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PNAS 97 (4): 1572-1577

Copyright © 2000 by the National Academy of Sciences.


BIOLOGICAL SCIENCES / CELL BIOLOGY

A functional genetic screen identifies regions at the C-terminal tail and death-domain of death-associated protein kinase that are critical for its proapoptotic activity

Tal Raveh*, Hanna Berissi*, Miriam Eisenstein{dagger}, Taly Spivak*, and Adi Kimchi*,{ddagger}

*Departments of Molecular Genetics and {dagger}Chemical Services, Weizmann Institute of Science, Rehovot 76100, Israel

Accepted for publication November 30, 1999.

Received for publication October 3, 1999.

Abstract: Death-associated protein kinase (DAP-kinase) is a Ca+2/calmodulin-regulated serine/threonine kinase with a multidomain structure that participates in apoptosis induced by a variety of signals. To identify regions in this protein that are critical for its proapoptotic activity, we performed a genetic screen on the basis of functional selection of short DAP-kinase-derived fragments that could protect cells from apoptosis by acting in a dominant-negative manner. We expressed a library of randomly fragmented DAP-kinase cDNA in HeLa cells and treated these cells with IFN-{gamma} to induce apoptosis. Functional cDNA fragments were recovered from cells that survived the selection, and those in the sense orientation were examined further in a secondary screen for their ability to protect cells from DAP-kinase-dependent tumor necrosis factor-α-induced apoptosis. We isolated four biologically active peptides that mapped to the ankyrin repeats, the "linker" region, the death domain, and the C-terminal tail of DAP-kinase. Molecular modeling of the complete death domain provided a structural basis for the function of the death-domain-derived fragment by suggesting that the protective fragment constitutes a distinct substructure. The last fragment, spanning the C-terminal serine-rich tail, defined a new regulatory region. Ectopic expression of the tail peptide (17 amino acids) inhibited the function of DAP-kinase, whereas removal of this region from the complete protein caused enhancement of the killing activity, indicating that the C-terminal tail normally plays a negative regulatory role. Altogether, this unbiased screen highlighted functionally important regions in the protein and revealed an additional level of regulation of DAP-kinase apoptotic function that does not affect the catalytic activity.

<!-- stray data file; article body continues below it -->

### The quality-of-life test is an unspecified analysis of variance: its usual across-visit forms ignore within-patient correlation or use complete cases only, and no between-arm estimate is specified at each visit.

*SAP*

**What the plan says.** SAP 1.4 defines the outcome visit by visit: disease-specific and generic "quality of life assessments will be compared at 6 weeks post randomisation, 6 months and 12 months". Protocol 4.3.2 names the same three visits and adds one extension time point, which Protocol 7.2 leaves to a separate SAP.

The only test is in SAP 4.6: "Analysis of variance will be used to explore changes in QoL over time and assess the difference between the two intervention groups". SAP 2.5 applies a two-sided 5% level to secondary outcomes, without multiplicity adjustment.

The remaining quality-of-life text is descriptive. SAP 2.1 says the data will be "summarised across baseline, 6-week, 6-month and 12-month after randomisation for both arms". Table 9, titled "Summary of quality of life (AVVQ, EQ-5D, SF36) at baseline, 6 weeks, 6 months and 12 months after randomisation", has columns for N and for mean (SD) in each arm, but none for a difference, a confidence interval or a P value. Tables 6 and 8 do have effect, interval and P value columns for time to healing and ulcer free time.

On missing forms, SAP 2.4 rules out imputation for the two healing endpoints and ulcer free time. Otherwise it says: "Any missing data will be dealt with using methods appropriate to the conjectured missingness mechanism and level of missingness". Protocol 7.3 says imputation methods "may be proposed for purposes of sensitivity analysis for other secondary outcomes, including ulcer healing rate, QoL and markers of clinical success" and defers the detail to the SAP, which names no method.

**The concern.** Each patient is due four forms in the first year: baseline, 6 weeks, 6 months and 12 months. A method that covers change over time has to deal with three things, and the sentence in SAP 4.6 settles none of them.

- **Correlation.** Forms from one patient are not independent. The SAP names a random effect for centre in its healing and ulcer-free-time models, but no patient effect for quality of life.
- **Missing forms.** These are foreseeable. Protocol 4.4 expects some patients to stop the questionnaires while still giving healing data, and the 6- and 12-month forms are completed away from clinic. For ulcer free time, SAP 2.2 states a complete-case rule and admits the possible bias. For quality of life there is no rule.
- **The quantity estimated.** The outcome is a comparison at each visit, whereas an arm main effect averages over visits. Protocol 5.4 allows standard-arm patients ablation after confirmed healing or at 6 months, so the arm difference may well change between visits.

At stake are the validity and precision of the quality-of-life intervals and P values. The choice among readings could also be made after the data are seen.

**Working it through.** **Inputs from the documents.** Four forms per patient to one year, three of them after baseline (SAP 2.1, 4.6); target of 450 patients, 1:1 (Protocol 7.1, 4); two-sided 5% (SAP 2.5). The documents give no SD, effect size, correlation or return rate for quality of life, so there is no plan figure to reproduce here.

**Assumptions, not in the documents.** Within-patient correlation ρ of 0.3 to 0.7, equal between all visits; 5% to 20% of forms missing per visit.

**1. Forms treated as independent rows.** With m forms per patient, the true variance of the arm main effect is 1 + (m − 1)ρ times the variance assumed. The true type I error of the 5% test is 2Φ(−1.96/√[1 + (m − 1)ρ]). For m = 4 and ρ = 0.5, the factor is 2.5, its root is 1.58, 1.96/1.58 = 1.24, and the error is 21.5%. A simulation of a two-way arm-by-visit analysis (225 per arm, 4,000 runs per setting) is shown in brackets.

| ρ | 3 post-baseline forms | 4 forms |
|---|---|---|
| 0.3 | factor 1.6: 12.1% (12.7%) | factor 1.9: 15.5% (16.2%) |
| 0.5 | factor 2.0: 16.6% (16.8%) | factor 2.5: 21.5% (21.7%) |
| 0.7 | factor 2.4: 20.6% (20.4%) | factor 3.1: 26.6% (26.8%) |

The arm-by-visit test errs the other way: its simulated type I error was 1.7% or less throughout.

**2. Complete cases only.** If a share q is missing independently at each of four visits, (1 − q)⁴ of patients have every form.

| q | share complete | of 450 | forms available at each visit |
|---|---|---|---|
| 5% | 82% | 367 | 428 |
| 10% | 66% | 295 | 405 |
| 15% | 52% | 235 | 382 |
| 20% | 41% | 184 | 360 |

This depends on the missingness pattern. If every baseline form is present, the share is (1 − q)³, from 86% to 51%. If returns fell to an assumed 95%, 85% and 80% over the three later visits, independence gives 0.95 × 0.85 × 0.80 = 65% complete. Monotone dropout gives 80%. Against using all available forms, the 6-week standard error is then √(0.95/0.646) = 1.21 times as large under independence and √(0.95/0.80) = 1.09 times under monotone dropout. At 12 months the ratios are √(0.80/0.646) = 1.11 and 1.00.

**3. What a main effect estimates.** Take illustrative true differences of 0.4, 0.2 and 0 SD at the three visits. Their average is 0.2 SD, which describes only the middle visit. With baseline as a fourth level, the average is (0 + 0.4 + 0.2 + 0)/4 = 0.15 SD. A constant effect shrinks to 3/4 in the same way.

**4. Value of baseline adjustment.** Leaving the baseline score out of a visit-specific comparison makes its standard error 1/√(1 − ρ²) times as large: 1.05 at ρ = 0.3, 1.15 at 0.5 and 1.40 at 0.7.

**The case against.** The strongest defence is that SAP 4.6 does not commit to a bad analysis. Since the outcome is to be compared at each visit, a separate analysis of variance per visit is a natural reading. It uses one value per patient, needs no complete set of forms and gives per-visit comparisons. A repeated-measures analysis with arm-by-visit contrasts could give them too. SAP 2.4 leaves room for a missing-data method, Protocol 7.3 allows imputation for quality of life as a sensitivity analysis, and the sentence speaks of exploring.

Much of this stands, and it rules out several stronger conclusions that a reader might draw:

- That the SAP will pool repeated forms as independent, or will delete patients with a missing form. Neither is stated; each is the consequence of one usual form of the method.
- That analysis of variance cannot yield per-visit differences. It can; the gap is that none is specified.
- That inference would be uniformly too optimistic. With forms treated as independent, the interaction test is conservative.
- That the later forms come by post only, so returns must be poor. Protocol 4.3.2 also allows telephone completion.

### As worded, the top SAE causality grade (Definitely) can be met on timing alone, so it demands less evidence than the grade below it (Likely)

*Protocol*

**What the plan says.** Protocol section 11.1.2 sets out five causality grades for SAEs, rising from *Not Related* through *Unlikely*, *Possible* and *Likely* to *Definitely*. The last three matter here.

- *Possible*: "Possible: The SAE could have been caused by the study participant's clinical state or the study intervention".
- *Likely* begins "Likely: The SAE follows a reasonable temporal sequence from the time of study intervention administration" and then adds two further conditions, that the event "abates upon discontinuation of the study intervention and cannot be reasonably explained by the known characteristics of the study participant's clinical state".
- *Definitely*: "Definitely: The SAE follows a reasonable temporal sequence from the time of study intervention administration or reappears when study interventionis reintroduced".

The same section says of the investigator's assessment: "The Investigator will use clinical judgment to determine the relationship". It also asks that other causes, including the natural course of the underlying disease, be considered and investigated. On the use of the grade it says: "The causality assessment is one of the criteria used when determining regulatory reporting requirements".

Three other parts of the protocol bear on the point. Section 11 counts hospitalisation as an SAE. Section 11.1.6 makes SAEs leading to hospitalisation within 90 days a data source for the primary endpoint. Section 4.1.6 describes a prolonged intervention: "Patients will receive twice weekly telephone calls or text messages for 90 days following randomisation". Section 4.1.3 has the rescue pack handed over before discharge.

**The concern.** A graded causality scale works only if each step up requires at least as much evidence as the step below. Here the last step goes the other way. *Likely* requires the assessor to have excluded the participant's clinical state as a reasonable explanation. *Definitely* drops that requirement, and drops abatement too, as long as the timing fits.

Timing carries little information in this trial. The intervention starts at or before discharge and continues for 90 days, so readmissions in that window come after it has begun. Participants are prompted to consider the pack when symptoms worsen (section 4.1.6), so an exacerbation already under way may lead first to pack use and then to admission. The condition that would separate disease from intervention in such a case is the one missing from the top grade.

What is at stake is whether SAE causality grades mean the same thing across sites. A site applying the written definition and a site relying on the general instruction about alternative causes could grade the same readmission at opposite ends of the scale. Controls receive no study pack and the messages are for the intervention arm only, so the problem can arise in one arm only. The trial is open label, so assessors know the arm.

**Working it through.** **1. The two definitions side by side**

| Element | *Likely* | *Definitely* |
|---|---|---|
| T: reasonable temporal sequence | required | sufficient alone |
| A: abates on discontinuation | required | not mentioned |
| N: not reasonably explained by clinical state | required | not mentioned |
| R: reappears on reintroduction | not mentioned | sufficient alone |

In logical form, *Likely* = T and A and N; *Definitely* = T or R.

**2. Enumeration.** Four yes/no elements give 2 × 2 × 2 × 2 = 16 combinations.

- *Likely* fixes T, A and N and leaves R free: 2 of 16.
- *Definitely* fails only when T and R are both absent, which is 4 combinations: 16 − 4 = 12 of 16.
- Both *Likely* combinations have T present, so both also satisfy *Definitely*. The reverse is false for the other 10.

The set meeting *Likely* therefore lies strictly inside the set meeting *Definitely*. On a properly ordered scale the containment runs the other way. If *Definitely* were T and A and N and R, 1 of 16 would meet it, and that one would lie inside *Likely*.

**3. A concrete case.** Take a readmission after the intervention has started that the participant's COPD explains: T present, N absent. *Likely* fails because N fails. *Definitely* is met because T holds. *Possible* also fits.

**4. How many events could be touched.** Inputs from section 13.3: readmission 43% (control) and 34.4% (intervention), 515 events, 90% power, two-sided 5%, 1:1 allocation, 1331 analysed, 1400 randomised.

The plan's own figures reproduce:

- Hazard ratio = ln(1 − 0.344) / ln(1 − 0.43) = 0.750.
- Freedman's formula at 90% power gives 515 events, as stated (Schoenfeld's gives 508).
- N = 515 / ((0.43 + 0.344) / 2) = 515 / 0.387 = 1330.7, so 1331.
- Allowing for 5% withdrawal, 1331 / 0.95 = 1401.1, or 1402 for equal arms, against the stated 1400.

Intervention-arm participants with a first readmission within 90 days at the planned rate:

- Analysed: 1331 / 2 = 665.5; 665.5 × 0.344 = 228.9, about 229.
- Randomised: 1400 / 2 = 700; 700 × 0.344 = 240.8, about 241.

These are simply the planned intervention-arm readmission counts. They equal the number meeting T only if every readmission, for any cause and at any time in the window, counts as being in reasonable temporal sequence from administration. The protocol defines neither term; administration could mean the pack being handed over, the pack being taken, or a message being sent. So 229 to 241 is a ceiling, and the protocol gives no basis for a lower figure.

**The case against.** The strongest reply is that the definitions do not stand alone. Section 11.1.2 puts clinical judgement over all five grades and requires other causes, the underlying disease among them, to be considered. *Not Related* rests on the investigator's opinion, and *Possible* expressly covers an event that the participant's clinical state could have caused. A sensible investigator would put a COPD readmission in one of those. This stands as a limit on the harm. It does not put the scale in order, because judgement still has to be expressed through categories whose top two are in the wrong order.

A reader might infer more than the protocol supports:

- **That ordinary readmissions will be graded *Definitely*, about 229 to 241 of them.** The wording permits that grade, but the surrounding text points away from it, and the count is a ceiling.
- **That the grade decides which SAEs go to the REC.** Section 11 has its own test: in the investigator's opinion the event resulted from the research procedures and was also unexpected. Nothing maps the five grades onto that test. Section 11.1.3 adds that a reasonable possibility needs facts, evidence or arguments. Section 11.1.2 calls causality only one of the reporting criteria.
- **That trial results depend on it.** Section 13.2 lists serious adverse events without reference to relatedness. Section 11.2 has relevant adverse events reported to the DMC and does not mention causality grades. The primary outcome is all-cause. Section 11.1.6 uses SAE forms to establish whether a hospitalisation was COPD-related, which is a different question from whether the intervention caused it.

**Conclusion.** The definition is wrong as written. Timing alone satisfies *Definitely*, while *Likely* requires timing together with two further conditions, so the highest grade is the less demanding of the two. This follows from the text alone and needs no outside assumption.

{ddagger} To whom reprint requests should be addressed. E-mail: lvkimchi{at}weizmann.weizmann.ac.il.

Communicated by Leo Sachs, Weizmann Institute of Science, Rehovot, Israel

Article published online before print: Proc. Natl. Acad. Sci. USA, 10.1073/pnas.020519497.

Article and publication date are at www.pnas.org/cgi/doi/10.1073/pnas.020519497

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